Select Page

Price gouging possible in areas hit by wildfires

Price gouging possible in areas hit by wildfires

By Ron Trujillo/

Price gouging on rental housing in wildfire-ravaged areas such as Shasta and Sonoma counties is against the law, and state officials are educating consumers of their rights — and warning landlords.

Many wildfire-affected areas are facing a critical shortage of available housing as residents deal with the loss of their homes.

But price gouging — basically dramatically raising rent to take advantage of the situation — is against the law, punishable by prison or as much as a $10,000 fine, or both, according to the California Department of Real Estate. In addition, the state can file unlawful business practices against a landlord.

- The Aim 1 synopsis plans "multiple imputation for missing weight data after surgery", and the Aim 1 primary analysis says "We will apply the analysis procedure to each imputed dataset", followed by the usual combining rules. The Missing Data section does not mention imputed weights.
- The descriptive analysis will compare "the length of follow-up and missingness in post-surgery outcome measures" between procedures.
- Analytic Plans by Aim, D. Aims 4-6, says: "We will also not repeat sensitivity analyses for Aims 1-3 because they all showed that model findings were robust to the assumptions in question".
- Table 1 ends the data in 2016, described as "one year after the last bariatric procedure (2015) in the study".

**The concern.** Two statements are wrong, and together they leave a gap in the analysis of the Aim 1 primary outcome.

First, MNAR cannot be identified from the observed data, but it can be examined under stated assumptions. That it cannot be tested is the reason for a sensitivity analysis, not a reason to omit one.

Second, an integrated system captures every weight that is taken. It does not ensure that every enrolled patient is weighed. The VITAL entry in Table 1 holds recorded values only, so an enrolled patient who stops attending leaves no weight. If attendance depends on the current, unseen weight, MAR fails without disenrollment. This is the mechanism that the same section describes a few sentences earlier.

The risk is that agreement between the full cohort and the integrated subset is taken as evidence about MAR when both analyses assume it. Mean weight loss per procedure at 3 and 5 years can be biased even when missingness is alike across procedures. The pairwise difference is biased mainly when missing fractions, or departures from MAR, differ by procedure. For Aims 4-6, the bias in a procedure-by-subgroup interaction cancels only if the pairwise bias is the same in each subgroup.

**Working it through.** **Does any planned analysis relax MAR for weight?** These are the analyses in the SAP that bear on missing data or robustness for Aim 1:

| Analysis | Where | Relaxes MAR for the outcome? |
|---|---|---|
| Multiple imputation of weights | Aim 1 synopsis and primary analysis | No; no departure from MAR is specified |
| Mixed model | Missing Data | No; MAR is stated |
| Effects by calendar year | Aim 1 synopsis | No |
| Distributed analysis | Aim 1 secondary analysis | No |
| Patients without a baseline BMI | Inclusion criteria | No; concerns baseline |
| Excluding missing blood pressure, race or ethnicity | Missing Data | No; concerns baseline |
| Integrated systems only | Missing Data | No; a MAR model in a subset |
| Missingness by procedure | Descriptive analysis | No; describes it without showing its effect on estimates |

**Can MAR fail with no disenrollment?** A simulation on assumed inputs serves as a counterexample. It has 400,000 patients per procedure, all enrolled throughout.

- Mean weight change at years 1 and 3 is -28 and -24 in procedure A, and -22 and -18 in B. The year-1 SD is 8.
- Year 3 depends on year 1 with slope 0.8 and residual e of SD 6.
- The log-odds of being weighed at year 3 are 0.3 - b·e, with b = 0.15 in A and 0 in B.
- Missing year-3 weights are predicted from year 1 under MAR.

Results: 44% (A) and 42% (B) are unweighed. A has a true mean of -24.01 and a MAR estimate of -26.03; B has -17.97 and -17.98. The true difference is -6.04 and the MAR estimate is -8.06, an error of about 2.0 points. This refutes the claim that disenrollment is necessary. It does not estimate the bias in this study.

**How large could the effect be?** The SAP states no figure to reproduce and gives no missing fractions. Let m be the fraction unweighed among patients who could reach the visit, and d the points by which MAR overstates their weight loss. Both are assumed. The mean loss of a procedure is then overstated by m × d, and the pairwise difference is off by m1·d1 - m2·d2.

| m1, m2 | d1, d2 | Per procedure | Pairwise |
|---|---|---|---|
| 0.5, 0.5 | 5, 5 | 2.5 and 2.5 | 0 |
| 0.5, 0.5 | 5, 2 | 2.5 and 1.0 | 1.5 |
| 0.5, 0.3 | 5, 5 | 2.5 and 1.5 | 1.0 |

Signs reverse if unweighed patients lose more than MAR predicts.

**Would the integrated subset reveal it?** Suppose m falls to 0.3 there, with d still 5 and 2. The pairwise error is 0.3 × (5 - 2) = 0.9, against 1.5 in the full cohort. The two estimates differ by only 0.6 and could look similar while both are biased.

Price gouging laws are in place in counties where a state of emergency has been declared due to wildfires. For example in Shasta County, where the recent Carr fire in Redding destroyed more than 1,000 homes this summer.

Consumers are encouraged to report suspected price gouging. Also, check the legal definition of price gouging in California.

Photo of a wildfire near homes in Anaheim Hills by Aarti Kalyani/Shutterstock

Wildfires could burn a hole in your pocket paying for homeowners insurance

Insurance companies — think Allstate and Wells Fargo — paid more than $12 billion in claims from wildfires in 2017, and industry leaders say across-the-board premium increases are likely, regardless of where a homeowner lives in California, according to a recent report in the San Jose Mercury News.

Photo of a fire-destroyed home in Sonoma-Napa counties by RebeccaJaneCall/Shutterstock

Sign-up for our email newsletter

The latest California housing news in your inbox

Thank you for subscribing

Share This